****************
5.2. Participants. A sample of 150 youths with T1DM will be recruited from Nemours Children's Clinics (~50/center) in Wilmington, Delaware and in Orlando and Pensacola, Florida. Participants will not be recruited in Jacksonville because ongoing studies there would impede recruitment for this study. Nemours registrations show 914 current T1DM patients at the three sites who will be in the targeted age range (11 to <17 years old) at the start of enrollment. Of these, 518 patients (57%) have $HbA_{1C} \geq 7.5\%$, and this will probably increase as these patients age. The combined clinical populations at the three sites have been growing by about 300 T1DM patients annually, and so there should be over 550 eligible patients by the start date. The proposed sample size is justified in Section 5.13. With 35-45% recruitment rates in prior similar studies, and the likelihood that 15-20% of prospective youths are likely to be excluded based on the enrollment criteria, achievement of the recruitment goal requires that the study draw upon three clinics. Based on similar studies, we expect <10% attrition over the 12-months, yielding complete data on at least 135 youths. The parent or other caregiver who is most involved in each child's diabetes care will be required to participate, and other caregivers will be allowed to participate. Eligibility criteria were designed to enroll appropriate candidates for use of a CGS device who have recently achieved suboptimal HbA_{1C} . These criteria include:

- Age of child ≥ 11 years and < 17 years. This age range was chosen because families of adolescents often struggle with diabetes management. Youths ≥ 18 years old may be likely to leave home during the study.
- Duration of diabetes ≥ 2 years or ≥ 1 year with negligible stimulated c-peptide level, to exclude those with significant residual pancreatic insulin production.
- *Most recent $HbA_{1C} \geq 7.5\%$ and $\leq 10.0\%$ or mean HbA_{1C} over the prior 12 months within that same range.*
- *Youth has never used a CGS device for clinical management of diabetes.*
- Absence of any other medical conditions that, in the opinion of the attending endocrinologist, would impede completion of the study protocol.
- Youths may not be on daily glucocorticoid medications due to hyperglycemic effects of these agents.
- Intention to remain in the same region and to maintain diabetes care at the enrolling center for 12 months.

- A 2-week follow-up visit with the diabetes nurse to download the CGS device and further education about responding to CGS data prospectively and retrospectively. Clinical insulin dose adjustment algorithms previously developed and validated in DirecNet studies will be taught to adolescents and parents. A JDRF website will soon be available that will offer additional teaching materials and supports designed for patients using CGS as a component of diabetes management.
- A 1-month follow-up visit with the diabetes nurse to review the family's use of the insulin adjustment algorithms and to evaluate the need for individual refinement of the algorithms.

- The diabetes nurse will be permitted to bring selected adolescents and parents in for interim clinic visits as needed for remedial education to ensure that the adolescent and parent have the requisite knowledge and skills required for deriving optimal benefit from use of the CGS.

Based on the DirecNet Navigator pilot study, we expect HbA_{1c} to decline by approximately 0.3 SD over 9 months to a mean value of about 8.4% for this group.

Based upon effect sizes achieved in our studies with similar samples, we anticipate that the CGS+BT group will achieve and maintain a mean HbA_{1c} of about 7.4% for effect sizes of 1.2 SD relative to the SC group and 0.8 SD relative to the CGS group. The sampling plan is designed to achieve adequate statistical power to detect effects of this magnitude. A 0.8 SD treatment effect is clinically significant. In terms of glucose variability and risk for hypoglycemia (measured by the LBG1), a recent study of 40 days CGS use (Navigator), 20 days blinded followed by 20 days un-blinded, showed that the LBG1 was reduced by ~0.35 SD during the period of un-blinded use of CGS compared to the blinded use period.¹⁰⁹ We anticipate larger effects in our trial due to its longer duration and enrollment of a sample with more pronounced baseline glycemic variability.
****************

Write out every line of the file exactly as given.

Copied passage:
5.2. Participants. A sample of 150 youths with T1DM will be recruited from Nemours Children's Clinics (~50/center) in Wilmington, Delaware and in Orlando and Pensacola, Florida. Participants will not be recruited in Jacksonville because ongoing studies there would impede recruitment for this study. Nemours registrations show 914 current T1DM patients at the three sites who will be in the targeted age range (11 to <17 years old) at the start of enrollment. Of these, 518 patients (57%) have $HbA_{1C} \geq 7.5\%$, and this will probably increase as these patients age. The combined clinical populations at the three sites have been growing by about 300 T1DM patients annually, and so there should be over 550 eligible patients by the start date. The proposed sample size is justified in Section 5.13. With 35-45% recruitment rates in prior similar studies, and the likelihood that 15-20% of prospective youths are likely to be excluded based on the enrollment criteria, achievement of the recruitment goal requires that the study draw upon three clinics. Based on similar studies, we expect <10% attrition over the 12-months, yielding complete data on at least 135 youths. The parent or other caregiver who is most involved in each child's diabetes care will be required to participate, and other caregivers will be allowed to participate. Eligibility criteria were designed to enroll appropriate candidates for use of a CGS device who have recently achieved suboptimal HbA_{1C} . These criteria include:

- Age of child ≥ 11 years and < 17 years. This age range was chosen because families of adolescents often struggle with diabetes management. Youths ≥ 18 years old may be likely to leave home during the study.
- Duration of diabetes ≥ 2 years or ≥ 1 year with negligible stimulated c-peptide level, to exclude those with significant residual pancreatic insulin production.
- *Most recent $HbA_{1C} \geq 7.5\%$ and $\leq 10.0\%$ or mean HbA_{1C} over the prior 12 months within that same range.*
- *Youth has never used a CGS device for clinical management of diabetes.*
- Absence of any other medical conditions that, in the opinion of the attending endocrinologist, would impede completion of the study protocol.
- Youths may not be on daily glucocorticoid medications due to hyperglycemic effects of these agents.
- Intention to remain in the same region and to maintain diabetes care at the enrolling center for 12 months.

- A 2-week follow-up visit with the diabetes nurse to download the CGS device and further education about responding to CGS data prospectively and retrospectively. Clinical insulin dose adjustment algorithms previously developed and validated in DirecNet studies will be taught to adolescents and parents. A JDRF website will soon be available that will offer additional teaching materials and supports designed for patients using CGS as a component of diabetes management.
- A 1-month follow-up visit with the diabetes nurse to review the family's use of the insulin adjustment algorithms and to evaluate the need for individual refinement of the algorithms.

- The diabetes nurse will be permitted to bring selected adolescents and parents in for interim clinic visits as needed for remedial education to ensure that the adolescent and parent have the requisite knowledge and skills required for deriving optimal benefit from use of the CGS.

Based on the DirecNet Navigator pilot study, we expect HbA_{1c} to decline by approximately 0.3 SD over 9 months to a mean value of about 8.4% for this group.

Based upon effect sizes achieved in our studies with similar samples, we anticipate that the CGS+BT group will achieve and maintain a mean HbA_{1c} of about 7.4% for effect sizes of 1.2 SD relative to the SC group and 0.8 SD relative to the CGS group. The sampling plan is designed to achieve adequate statistical power to detect effects of this magnitude. A 0.8 SD treatment effect is clinically significant. In terms of glucose variability and risk for hypoglycemia (measured by the LBG1), a recent study of 40 days CGS use (Navigator), 20 days blinded followed by 20 days un-blinded, showed that the LBG1 was reduced by ~0.35 SD during the period of un-blinded use of CGS compared to the blinded use period.¹⁰⁹ We anticipate larger effects in our trial due to its longer duration and enrollment of a sample with more pronounced baseline glycemic variability.